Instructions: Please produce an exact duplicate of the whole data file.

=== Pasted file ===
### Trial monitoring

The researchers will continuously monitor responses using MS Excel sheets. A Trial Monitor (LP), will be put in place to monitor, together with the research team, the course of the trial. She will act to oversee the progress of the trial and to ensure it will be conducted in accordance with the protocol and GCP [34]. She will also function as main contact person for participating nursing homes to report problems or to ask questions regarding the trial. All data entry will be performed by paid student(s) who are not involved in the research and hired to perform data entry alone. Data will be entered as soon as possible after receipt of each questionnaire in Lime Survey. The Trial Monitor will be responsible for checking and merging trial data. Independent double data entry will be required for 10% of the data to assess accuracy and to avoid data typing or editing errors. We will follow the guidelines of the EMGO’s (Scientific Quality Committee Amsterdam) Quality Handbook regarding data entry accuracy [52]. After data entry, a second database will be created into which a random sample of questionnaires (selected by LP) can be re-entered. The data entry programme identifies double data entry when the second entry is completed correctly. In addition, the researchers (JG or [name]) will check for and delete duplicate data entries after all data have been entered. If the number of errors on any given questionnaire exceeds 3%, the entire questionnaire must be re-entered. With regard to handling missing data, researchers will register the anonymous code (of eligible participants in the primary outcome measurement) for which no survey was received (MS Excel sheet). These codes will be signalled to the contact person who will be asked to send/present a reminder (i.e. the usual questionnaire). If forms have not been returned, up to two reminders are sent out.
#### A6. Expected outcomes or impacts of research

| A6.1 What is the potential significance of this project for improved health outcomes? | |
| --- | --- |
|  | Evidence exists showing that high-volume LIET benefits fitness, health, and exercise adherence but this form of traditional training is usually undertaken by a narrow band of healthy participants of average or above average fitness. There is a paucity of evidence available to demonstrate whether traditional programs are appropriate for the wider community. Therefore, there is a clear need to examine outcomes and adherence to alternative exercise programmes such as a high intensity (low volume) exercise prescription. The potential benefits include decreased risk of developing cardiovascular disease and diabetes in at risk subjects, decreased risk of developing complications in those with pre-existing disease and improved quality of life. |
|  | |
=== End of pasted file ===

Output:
### Trial monitoring

The researchers will continuously monitor responses using MS Excel sheets. A Trial Monitor (LP), will be put in place to monitor, together with the research team, the course of the trial. She will act to oversee the progress of the trial and to ensure it will be conducted in accordance with the protocol and GCP [34]. She will also function as main contact person for participating nursing homes to report problems or to ask questions regarding the trial. All data entry will be performed by paid student(s) who are not involved in the research and hired to perform data entry alone. Data will be entered as soon as possible after receipt of each questionnaire in Lime Survey. The Trial Monitor will be responsible for checking and merging trial data. Independent double data entry will be required for 10% of the data to assess accuracy and to avoid data typing or editing errors. We will follow the guidelines of the EMGO’s (Scientific Quality Committee Amsterdam) Quality Handbook regarding data entry accuracy [52]. After data entry, a second database will be created into which a random sample of questionnaires (selected by LP) can be re-entered. The data entry programme identifies double data entry when the second entry is completed correctly. In addition, the researchers (JG or [name]) will check for and delete duplicate data entries after all data have been entered. If the number of errors on any given questionnaire exceeds 3%, the entire questionnaire must be re-entered. With regard to handling missing data, researchers will register the anonymous code (of eligible participants in the primary outcome measurement) for which no survey was received (MS Excel sheet). These codes will be signalled to the contact person who will be asked to send/present a reminder (i.e. the usual questionnaire). If forms have not been returned, up to two reminders are sent out.
#### A6. Expected outcomes or impacts of research

| A6.1 What is the potential significance of this project for improved health outcomes? | |
| --- | --- |
|  | Evidence exists showing that high-volume LIET benefits fitness, health, and exercise adherence but this form of traditional training is usually undertaken by a narrow band of healthy participants of average or above average fitness. There is a paucity of evidence available to demonstrate whether traditional programs are appropriate for the wider community. Therefore, there is a clear need to examine outcomes and adherence to alternative exercise programmes such as a high intensity (low volume) exercise prescription. The potential benefits include decreased risk of developing cardiovascular disease and diabetes in at risk subjects, decreased risk of developing complications in those with pre-existing disease and improved quality of life. |
|  | |